Let me begin by saying that I often flick through your magazine and find the articles of great interest, but on this particular day and this particular article, I found certain comments to be both one sided and indeed very negative. I say that because I saw a different Pakistan to what was portrayed in your article. I do not and will not comment on the political or religious problems that the country faces, but I will go so far as to say that not everything is as bad as the image that your magazine paints.

Sure there are deaths in the cities. Please show me a city in the world, that is free from political fighting and unrest. Sure there are differences in the political party opinions. Please show me a country in the world where the political parties agree. Sure the innocent are suffering. Please show me a country in the world where wealth and power is equal and the innocent don’t suffer. Sure corruption is in Pakistan. Please show me a country in the world that is corruption free.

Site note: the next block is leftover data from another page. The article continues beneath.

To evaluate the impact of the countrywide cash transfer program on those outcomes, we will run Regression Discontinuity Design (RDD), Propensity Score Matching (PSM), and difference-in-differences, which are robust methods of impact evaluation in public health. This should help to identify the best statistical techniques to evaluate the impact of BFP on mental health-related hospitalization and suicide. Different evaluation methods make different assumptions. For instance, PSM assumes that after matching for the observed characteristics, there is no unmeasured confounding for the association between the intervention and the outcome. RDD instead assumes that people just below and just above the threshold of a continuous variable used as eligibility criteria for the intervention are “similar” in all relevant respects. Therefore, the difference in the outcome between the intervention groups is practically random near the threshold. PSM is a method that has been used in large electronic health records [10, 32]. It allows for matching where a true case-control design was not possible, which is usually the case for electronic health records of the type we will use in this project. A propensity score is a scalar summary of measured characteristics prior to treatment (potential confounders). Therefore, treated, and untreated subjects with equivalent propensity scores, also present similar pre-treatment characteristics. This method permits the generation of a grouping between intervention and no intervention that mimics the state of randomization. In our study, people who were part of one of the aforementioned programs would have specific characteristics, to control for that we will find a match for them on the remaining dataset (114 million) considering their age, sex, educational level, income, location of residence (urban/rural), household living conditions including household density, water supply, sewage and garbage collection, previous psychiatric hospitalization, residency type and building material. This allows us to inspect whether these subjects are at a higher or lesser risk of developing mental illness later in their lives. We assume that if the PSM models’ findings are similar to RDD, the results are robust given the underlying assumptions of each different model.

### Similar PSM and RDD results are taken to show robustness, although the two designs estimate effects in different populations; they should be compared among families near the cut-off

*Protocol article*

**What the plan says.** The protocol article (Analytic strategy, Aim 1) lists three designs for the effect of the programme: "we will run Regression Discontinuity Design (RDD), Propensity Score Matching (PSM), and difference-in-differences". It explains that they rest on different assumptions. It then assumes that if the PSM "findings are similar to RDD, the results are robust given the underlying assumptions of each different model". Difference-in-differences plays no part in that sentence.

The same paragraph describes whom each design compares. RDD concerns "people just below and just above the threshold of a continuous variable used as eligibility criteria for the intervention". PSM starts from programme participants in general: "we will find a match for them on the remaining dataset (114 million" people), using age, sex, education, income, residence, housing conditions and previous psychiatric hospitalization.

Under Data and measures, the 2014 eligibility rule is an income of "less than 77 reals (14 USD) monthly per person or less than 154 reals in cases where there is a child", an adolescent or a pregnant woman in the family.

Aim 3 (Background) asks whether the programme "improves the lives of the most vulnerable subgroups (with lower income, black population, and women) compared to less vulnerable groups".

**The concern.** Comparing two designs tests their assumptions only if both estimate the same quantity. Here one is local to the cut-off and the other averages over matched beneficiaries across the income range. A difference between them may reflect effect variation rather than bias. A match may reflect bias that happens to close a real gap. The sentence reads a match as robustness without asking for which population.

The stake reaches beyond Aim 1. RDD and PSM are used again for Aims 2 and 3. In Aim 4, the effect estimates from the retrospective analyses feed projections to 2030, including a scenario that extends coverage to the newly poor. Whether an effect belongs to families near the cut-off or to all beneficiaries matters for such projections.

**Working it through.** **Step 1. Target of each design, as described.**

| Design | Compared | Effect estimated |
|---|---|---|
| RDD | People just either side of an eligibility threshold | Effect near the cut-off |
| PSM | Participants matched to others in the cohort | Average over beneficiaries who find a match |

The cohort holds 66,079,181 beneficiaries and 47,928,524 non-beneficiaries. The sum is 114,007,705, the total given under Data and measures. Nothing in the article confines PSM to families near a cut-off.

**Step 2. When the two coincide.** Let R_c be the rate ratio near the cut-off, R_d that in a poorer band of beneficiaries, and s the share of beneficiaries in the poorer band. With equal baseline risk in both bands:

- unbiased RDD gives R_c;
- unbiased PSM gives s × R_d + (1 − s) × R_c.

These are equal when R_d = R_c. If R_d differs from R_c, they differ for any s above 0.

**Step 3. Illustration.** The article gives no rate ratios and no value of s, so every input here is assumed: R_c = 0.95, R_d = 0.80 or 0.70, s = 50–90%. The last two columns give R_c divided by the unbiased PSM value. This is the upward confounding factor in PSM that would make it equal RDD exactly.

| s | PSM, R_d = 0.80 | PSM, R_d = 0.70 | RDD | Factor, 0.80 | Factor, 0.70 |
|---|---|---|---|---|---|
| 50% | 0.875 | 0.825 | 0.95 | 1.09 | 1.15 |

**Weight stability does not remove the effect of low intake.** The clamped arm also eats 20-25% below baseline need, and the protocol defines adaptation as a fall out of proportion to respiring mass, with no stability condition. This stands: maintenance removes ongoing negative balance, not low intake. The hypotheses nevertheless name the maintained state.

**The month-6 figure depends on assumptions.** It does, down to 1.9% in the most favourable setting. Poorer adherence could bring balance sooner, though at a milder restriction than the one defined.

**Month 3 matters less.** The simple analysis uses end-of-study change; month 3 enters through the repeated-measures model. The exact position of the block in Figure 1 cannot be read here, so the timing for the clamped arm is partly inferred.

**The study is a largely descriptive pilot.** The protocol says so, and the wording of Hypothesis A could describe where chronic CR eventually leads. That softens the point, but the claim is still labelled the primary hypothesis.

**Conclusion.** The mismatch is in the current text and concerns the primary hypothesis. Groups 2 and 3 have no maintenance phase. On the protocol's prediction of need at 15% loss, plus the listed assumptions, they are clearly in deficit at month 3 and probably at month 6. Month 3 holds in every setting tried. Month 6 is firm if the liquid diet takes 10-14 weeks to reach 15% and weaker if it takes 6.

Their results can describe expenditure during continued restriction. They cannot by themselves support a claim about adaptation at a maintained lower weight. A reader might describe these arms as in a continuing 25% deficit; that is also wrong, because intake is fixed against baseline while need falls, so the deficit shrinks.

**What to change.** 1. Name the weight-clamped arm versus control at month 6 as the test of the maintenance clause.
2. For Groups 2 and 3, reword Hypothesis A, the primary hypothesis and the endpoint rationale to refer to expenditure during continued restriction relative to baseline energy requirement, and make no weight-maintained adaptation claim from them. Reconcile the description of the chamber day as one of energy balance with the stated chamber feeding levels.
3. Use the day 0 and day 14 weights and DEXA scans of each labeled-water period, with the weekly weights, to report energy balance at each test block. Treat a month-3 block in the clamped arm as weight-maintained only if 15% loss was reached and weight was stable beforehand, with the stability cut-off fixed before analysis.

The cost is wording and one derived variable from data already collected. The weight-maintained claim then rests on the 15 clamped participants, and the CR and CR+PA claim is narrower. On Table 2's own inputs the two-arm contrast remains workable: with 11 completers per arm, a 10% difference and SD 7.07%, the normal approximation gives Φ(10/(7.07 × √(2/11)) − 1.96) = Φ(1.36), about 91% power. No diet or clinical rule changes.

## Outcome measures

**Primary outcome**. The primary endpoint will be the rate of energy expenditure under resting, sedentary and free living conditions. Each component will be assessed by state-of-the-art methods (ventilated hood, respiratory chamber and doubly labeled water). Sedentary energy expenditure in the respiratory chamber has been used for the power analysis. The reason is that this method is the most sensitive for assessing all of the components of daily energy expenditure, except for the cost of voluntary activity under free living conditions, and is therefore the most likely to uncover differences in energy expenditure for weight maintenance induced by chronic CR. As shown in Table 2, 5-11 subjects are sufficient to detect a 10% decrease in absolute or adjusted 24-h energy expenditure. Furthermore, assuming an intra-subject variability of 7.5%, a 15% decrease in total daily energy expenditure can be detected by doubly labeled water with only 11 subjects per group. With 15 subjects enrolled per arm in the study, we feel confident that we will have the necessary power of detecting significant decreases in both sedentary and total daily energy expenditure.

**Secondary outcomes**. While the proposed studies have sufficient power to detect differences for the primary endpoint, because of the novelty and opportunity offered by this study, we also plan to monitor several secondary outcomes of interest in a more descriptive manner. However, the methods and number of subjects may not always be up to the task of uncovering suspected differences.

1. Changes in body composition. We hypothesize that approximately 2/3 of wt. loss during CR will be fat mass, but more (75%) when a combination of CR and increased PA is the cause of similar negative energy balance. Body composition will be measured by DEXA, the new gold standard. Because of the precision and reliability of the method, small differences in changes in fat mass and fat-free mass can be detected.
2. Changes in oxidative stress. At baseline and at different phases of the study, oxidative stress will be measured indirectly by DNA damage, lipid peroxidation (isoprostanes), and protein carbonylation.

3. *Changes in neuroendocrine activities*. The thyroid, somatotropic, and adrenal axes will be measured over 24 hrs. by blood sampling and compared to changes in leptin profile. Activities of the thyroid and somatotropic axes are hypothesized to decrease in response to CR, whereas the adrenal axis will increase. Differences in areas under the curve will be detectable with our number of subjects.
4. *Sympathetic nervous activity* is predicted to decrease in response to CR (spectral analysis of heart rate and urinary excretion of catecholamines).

My list could go on, but my point is that Pakistan does have problems…but so does every other country in the world in some way or another. However, in the case of ALL other nations, there are often good things to report and the media goes out of its way to promote these good things across the globe, whenever possible. The ridiculous amount of shootings in the USA are balanced off by the success of Google, Microsoft and Apple. The financial dilemmas of Greece are lost in the marketing of the Greek Islands as a holiday destination of choice. The child slave industry of India, is brushed under the carpet in favour of the nation’s growth in the global software boom. What I am trying to say, is that someone needs to look further into Pakistan and see that there are millions of great stories to write about, which would portray the country in a different light, to that what is being portrayed by your article.